Settlement and Community Structuring: 1780-1830
James and Samuel Harrod first came to the Bluegrass Region of Kentucky in search of furs as early as 1767. They explored the headwaters of the Salt River in what is now Mercer County and returned to their homes in the Pennsylvania border country enthusiastic about the possibility of claiming land in the new territory, which was part of Virginia. The Harrods recruited 31 men to accompany them to Kentucky to establish a town. The group descended the Monongahela River to Fort Pitt and then moved down the Ohio River to the mouth of the Kentucky River. They left the Kentucky River at Harrods’s Landing to proceed inland to the Big Spring where they laid out Harrodstown on June 16, 1774. Each member of the company received one in-lot of ½ acre on the main street and one 10 acre out-lot on the outer limits of the town. They constructed temporary log and brush structures to live in while they made improvements on their land.
At first there were no violent encounters between Harrod’s company and the Indians. Soon, however, surveyors passing through Harrodstown reported an increasing number of Indian attacks along the western borders of Virginia and Pennsylvania. Dunmore, the British governor of Virginia, dispatched Daniel Boone to recall the government’s surveyors until the hostilities ended. Shortly after Boone came through Harrodstown, on July 20,1774, a party of four men was ambushed near a Mercer County spring. After this event, Dunmore called up the militia. Harrod and his men left to join the campaign to defend the western border of Virginia.
The Skirmishes between the whites and the Indians were called “Dunmore’s War” because the governor and his agents were alleged to have incited both sides. The war did not last long and ended with the Battle of Point Pleasant on October 10, 1774, when the Virginia militia kept the Indians from taking a strategic fort located on the promontory between the Kanawha and Ohio Rivers. The Virginia Militia, which included the men from the Kentucky Settlements, suffered heavy casualties. But they declared victory and dictated the peace terms.
Harrod’s men returned to Harrodstown in March of 1775. Flooding had ruined the structures built the previous summer. These were abandoned and the decision was made to construct a log fort on the hill west of the Big Spring. The fort would not only be safe from flooding, but would also offer protection to the settlers. It became an important haven to the pioneers of Kentucky because, as the American Revolution intensified, the British encouraged the Indians to raid the Kentucky settlements. Harrodstown was one of the largest forts in Kentucky and had more able-bodied defenders and ammunition than Boonesborough or St. Asaph’s, also known as Logan’s Station. The settlers were confined to the fort for most of 1777 due to the frequency and ferocity of the Indian attacks. The next year, George Rogers Clark planned an extended expedition to Ohio and the Northwest Territory to break the Indian menace. Harrod and many of the Kentucky pioneers were with him when he captured Chillicothe and Vincennes. The organized Indian attacks ended with the Battle of Blue Licks in 1782.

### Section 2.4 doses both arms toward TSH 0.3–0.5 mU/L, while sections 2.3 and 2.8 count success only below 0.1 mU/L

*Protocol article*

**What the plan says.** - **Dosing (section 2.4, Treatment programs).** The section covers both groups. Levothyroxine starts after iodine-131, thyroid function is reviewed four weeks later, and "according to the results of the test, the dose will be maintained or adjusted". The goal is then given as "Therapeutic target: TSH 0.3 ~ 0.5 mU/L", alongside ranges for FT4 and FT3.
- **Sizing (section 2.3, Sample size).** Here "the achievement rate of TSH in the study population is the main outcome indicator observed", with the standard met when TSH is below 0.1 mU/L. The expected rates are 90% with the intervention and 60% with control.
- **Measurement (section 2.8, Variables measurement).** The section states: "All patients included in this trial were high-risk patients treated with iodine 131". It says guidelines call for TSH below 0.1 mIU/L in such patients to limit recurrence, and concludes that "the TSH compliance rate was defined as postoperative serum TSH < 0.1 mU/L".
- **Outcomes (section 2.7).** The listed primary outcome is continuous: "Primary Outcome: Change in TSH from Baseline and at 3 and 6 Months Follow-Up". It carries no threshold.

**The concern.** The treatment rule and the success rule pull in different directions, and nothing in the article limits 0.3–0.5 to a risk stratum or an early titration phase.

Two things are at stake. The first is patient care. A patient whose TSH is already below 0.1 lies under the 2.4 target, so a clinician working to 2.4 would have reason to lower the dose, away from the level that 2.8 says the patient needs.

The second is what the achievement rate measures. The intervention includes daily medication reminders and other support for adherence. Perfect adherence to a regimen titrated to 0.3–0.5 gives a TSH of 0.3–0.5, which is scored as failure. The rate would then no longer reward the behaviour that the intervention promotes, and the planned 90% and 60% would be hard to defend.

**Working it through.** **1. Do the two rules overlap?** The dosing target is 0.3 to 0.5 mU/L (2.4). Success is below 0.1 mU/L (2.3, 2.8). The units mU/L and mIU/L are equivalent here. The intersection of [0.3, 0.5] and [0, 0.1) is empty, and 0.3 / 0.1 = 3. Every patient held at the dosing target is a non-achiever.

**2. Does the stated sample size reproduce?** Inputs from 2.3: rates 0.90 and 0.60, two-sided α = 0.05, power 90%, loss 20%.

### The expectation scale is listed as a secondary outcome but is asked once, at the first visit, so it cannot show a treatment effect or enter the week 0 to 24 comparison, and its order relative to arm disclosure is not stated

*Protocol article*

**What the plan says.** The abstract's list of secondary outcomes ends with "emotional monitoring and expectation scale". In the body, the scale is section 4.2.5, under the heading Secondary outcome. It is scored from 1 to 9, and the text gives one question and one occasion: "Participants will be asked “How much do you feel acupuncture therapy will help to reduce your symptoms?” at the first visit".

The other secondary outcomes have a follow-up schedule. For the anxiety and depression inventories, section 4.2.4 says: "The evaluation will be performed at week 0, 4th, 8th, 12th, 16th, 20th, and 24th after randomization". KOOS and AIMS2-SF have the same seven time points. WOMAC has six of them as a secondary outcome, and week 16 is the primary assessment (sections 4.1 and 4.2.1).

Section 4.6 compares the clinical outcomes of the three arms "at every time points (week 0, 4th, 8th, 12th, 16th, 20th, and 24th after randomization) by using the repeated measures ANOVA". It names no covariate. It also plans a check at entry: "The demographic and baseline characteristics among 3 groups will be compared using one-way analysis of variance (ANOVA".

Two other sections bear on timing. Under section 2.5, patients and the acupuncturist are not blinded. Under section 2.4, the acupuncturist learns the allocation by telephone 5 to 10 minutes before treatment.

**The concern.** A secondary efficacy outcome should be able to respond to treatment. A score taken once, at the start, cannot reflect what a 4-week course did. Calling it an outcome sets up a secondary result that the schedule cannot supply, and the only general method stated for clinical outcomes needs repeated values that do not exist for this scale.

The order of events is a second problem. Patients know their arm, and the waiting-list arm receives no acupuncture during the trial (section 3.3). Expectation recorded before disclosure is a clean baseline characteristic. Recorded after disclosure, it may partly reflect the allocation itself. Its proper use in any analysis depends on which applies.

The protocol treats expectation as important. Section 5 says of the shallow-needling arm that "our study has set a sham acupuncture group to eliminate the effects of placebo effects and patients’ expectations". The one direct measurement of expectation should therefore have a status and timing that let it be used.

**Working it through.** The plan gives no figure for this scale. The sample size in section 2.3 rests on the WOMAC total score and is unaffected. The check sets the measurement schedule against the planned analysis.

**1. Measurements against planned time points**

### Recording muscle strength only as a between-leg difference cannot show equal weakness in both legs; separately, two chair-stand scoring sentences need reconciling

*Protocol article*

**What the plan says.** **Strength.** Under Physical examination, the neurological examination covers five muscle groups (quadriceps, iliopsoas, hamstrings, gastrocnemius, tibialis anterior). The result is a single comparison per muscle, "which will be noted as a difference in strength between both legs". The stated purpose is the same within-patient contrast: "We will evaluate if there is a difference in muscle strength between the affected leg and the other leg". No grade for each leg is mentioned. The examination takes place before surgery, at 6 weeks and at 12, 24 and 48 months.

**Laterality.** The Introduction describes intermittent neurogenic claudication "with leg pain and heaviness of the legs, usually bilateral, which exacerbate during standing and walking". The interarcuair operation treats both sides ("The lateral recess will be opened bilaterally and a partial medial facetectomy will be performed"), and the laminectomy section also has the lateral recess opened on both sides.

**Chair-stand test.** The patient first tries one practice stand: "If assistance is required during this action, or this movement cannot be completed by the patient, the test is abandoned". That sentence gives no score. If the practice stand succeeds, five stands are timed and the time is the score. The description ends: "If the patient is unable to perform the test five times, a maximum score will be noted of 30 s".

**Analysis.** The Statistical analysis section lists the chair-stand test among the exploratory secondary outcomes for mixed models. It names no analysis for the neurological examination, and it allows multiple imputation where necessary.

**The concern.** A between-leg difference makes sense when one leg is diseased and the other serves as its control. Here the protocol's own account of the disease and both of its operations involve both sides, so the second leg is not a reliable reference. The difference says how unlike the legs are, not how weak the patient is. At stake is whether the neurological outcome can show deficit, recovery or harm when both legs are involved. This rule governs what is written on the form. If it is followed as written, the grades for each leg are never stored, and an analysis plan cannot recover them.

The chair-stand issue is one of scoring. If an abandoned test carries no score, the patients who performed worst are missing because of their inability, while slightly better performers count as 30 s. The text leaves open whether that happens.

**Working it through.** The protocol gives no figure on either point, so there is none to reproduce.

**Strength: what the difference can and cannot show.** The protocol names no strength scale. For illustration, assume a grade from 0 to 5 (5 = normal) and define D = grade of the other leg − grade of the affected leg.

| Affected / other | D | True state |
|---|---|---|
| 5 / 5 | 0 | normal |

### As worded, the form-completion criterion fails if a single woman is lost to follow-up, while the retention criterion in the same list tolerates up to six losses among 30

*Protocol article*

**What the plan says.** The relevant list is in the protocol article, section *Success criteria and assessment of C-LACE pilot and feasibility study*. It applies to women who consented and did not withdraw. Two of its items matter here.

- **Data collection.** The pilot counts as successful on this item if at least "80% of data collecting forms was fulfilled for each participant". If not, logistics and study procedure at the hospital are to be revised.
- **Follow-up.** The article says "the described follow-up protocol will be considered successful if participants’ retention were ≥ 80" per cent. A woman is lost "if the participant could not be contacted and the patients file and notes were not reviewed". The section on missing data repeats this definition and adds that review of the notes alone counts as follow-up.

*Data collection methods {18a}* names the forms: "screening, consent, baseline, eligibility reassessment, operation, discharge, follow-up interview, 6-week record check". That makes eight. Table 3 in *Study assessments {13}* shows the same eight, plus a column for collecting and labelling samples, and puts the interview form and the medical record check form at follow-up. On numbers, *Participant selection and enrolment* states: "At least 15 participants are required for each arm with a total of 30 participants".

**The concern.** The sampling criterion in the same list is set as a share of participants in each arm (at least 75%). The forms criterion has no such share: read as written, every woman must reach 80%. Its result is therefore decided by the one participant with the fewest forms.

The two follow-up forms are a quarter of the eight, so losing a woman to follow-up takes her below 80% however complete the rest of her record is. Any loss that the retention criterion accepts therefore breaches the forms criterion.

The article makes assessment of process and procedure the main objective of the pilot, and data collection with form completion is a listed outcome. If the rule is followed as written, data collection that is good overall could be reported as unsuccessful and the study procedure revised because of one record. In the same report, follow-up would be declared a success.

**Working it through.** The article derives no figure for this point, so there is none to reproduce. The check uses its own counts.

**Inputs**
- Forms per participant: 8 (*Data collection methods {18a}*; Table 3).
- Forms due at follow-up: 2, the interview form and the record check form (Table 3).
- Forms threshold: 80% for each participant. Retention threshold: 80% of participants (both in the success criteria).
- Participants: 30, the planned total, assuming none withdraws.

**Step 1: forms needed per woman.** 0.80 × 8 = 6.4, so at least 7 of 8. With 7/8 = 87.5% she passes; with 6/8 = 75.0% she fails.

With resolution of the Indian problems, the pioneers’ attention was turned from defense to developing the land they had claimed. By 1784, there were six grist mills in operation as the production of corn and other grains increased. Two new towns with warehouses for the storage of tobacco and hemp were established on the Kentucky River. Harrod’s Landing became Warwick. The town of New Market was established at the juncture of the Dix and Kentucky Rivers. Water was the easiest route to the southern market since the roads were only slightly improved Indian and animal trails.
By 1808, the poplar, maple, and beech trees were cleared from the present site of Pleasant hill to build log houses for the elders who came to Kentucky from the original colony. Today, a replica of the fort is located in the center of Harrodsburg. The fort stands on an area designated as Old Fort Hill, where the original fort was built. Along with the fort, there are many historic homes and buildings throughout Harrodsburg. The Old Mud Meeting House, Morgan Row, and Clay Hill are a few highlights. The walking/driving tour brochure available at the front desk will point out these and several other important sites in Mercer County.
Shaker Village at Pleasant Hill
Member of the United Society of Believers in Christ’s Second Appearing, or the Shakers, first arrived in Kentucky early in the nineteenth century during the period of religious fervor known as the Great Revival. They attended the camp meeting at Cane Ridge in Bourbon County in 1805. There they met Elisha Thomas and Samuel and Henry Banta from Mercer County. Thomas and the Bantas were attracted to the utopian ideas of the Shakers and they invited the Shaker missionaries to Mercer County. Elisha Thomas was converted and donated his 140-acre farm along Shawnee Run Creek as a site for a Shaker community.
In December of 1806, forty-five believers signed a covenant to follow the Shaker doctrines. The Shaker tenets included simplicity and utility in all aspects of life, separation from the world, confession of sins, celibacy, and communal living. A convert to the Shakers signed over all of his or her possessions. From the log structures, the community grew to include a meeting house, dwellings, saw mill, fulling mill, gristmill, and linseed oil mill. The members of the community were divided into semi-autonomous groups called “families.” They named the families according to their geographical relationship to the Meeting House, the spiritual center of the village. Each family had its own dwelling, shops, barns, and industries. By the 1820’s, the community at Pleasant Hill had 500 members.